Following eased COVID-19 restrictions and Washington’s renewed interest in the Pacific Islands, the Peace Corps program continues to revive formerly paused volunteer posts across the region.
The recent US-Pacific Islands Forum Summit in September 2023 announced newfound and continued partnerships with Pacific Islands nations across multiple sectors, including the ongoing return of Peace Corps volunteers and a partnered youth leaders initiative to the region.
The Peace Corps’ revival following the COVID-19 pandemic represents one of the numerous federal initiatives announced to enhance people-to-people ties, both with the Pacific Islands and their diaspora communities in the United States. Other initiatives include increased sister city partnerships, academic and work exchange opportunities, and the designation of Hawai'i as the host of the 13th Festival of Pacific Arts and Culture in 2024 – the first festival to be held in the United States.
Following volunteer evacuations from Pacific Islands-based posts in March 2020, the Peace Corps has already returned to Fiji, Samoa, and Tonga in projects spanning across health, education, and community economic development. Volunteers predominately support projects in line with the region’s increased efforts to combat climate change (e.g., disaster response training, environmental education) and the lack of existing youth-centered initiatives (e.g., community adaptation projects, empowerment through sports programming, etc.).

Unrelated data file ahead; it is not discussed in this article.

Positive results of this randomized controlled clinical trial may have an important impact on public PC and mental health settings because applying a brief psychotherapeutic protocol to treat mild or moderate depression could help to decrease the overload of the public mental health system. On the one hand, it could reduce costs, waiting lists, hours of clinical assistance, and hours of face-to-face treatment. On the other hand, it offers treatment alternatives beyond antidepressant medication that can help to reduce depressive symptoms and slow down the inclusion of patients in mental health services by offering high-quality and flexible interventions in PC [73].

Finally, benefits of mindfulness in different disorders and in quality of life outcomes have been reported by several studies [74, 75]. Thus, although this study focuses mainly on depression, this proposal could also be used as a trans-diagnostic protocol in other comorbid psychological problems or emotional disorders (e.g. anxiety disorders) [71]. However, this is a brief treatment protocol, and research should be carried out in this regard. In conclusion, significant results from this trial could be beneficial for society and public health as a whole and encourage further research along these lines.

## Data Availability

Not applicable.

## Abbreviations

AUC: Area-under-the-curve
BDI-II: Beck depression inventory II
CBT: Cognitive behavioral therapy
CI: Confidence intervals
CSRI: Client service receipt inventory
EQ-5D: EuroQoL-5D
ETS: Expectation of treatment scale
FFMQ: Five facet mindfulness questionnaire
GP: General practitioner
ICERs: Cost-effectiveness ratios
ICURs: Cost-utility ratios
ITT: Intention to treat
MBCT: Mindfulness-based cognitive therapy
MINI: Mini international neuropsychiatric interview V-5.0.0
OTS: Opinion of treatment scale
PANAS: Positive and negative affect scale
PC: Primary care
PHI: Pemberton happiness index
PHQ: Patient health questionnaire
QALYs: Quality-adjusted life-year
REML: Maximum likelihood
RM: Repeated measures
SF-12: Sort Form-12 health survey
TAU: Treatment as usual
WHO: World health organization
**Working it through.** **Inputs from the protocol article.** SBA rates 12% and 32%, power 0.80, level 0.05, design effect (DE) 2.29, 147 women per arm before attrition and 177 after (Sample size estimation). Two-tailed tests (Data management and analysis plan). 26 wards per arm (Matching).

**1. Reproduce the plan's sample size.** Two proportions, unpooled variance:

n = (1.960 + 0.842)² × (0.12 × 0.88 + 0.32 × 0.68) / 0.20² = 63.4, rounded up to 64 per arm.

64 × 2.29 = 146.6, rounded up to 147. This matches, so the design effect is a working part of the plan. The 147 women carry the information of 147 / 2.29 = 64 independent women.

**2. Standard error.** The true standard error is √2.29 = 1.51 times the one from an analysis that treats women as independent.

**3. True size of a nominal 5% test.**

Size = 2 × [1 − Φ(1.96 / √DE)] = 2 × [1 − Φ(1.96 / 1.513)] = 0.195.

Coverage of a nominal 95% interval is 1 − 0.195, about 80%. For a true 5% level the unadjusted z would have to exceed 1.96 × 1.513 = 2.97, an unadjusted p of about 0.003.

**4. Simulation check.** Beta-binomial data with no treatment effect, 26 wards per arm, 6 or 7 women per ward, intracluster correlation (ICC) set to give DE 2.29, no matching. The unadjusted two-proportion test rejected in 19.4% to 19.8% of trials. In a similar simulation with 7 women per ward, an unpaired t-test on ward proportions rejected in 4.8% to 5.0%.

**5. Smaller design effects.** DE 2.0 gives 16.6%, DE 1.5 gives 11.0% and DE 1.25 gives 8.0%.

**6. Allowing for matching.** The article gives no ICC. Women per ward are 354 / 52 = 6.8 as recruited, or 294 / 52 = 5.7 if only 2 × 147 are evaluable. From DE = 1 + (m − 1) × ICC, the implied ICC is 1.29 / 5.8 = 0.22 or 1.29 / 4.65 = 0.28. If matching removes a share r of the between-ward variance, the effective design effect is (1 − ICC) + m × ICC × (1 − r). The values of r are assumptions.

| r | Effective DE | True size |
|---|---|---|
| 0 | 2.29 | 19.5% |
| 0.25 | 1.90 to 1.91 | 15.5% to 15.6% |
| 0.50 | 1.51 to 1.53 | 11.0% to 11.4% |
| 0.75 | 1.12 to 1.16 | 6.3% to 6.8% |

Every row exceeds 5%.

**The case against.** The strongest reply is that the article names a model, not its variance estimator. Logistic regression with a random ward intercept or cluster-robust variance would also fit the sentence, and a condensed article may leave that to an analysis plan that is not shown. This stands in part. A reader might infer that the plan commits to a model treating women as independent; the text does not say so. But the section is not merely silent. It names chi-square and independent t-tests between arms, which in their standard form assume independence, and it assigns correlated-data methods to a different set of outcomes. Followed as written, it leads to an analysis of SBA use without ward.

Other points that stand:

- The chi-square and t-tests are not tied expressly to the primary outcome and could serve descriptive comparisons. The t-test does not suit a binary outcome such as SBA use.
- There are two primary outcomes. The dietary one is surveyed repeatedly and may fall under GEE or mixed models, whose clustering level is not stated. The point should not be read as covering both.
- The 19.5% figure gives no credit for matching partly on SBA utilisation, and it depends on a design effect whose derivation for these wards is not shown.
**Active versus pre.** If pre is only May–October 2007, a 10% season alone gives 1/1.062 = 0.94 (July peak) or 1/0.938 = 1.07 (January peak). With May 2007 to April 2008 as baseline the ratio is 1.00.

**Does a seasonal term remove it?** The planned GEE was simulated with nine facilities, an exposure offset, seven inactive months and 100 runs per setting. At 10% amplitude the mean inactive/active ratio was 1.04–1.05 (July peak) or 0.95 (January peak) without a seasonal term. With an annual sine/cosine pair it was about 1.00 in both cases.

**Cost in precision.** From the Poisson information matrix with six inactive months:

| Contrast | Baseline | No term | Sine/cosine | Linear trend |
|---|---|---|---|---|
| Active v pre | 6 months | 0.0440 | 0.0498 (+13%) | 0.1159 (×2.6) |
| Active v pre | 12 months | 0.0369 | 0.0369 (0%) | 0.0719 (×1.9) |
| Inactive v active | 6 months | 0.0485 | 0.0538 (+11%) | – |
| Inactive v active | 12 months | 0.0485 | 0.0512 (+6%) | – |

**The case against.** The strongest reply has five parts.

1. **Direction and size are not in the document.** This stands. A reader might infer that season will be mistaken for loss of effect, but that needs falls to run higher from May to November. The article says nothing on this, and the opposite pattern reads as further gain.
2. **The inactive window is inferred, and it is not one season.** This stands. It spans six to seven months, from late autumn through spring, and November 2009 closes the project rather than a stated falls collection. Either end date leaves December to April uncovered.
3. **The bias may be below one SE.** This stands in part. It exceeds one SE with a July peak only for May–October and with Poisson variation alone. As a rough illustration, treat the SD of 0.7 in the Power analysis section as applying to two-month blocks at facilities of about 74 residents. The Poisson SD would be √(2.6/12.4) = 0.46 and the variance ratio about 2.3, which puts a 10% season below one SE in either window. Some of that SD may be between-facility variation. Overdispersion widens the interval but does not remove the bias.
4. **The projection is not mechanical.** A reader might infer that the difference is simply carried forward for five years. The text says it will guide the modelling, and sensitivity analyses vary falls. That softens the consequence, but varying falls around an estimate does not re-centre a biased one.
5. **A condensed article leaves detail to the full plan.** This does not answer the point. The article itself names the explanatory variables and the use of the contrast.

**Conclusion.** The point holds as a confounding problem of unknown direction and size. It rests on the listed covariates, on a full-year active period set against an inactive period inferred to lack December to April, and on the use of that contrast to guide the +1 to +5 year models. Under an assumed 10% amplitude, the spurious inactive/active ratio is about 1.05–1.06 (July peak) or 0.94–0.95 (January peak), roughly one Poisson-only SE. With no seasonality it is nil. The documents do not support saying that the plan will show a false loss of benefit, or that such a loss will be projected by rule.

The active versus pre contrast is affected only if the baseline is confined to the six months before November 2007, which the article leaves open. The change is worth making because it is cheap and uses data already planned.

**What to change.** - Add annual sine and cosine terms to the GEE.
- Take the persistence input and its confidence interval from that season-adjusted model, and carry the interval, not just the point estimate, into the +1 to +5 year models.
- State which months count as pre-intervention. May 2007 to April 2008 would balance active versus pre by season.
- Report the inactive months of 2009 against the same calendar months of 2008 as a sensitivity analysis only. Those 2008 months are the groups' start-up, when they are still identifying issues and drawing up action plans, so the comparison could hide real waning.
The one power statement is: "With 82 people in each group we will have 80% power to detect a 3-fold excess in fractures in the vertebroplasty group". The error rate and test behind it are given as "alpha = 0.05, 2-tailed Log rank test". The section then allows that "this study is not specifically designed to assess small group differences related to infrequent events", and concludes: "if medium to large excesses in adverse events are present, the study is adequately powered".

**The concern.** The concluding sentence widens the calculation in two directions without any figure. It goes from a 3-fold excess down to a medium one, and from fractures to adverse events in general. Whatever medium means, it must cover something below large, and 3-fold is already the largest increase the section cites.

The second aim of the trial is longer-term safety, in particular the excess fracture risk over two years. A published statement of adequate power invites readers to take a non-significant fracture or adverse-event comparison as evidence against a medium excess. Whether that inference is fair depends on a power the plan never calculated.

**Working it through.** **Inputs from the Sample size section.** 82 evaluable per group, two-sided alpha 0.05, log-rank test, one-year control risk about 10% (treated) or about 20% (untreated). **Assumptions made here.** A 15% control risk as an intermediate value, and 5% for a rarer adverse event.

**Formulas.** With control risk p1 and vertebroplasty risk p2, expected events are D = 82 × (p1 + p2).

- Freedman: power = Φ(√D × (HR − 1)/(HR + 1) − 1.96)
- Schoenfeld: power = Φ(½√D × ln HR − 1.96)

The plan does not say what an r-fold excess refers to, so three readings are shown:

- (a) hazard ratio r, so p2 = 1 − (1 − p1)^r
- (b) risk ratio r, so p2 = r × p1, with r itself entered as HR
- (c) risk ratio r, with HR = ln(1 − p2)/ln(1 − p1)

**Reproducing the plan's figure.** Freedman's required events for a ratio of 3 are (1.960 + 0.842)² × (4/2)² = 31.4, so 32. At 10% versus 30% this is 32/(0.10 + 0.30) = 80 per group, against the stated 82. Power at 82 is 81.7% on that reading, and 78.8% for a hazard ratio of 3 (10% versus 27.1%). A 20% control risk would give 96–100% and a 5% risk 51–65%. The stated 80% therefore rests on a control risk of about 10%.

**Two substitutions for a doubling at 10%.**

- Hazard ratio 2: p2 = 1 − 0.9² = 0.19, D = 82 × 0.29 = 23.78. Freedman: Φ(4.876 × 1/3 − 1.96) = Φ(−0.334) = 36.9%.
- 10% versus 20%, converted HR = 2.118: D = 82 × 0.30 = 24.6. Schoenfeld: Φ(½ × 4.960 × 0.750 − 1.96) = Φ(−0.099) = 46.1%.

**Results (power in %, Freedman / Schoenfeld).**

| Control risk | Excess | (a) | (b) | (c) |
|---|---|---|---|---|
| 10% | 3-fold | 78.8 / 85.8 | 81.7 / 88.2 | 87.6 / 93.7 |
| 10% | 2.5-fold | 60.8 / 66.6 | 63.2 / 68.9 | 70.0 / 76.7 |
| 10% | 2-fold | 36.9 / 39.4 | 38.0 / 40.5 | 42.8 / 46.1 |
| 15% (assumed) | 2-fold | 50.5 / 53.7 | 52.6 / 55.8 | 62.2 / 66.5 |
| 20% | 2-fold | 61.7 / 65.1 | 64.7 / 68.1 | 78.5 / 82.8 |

Peace Corps’ establishment in the Pacific Islands dates back to 1966, when the United States first partnered with the now Freely Associated States (FAS): the Federated States of Micronesia, Palau, and the Marshall Islands. Over 13,000 volunteers have served in 12 different Pacific Island nations as of 2023, with 44 volunteers currently serving in three nations.
“Peace Corps is very respected here. It is a point of pride for a village to host a volunteer,” Lazaro, a current volunteer serving in Samoa, said in an interview about his Peace Corps experience in the Pacific. “In Samoa, there is not one person who was not taught by a Peace Corps volunteer, lived with a Peace Corps volunteer, or interacted with a Peace Corps volunteer.”
Lazaro works both as an English literacy educator and a librarian for a local school. “Whatever we do is community inspired and community driven. We ask what is needed and then we use our experience to advise, but not dictate, what happens.” Outside of school, Lazaro integrates with the community through assisting in cooking meals and doing chores with his host family, and attending Sunday church services.
Samoa was the first Pacific Island nation to resume Peace Corps operations in January 2023, following a three-year hiatus caused by the pandemic. Vanuatu – whose first volunteer cohort will arrive in 2024 – will revive their education and health projects alongside the Biden administration’s recently announced “Blue Pacific Youth Initiative”, created in partnership with the US Agency for International Development (USAID).
The initiative aims to develop Pacific youth leadership in cooperation with Peace Corps volunteers, focusing on climate change resilience in local communities. By leveraging local, national, and regional connections in the region, the Peace Corps hopes to foster a new generation of Pacific youth leaders prepared to tackle current and future climate change projects.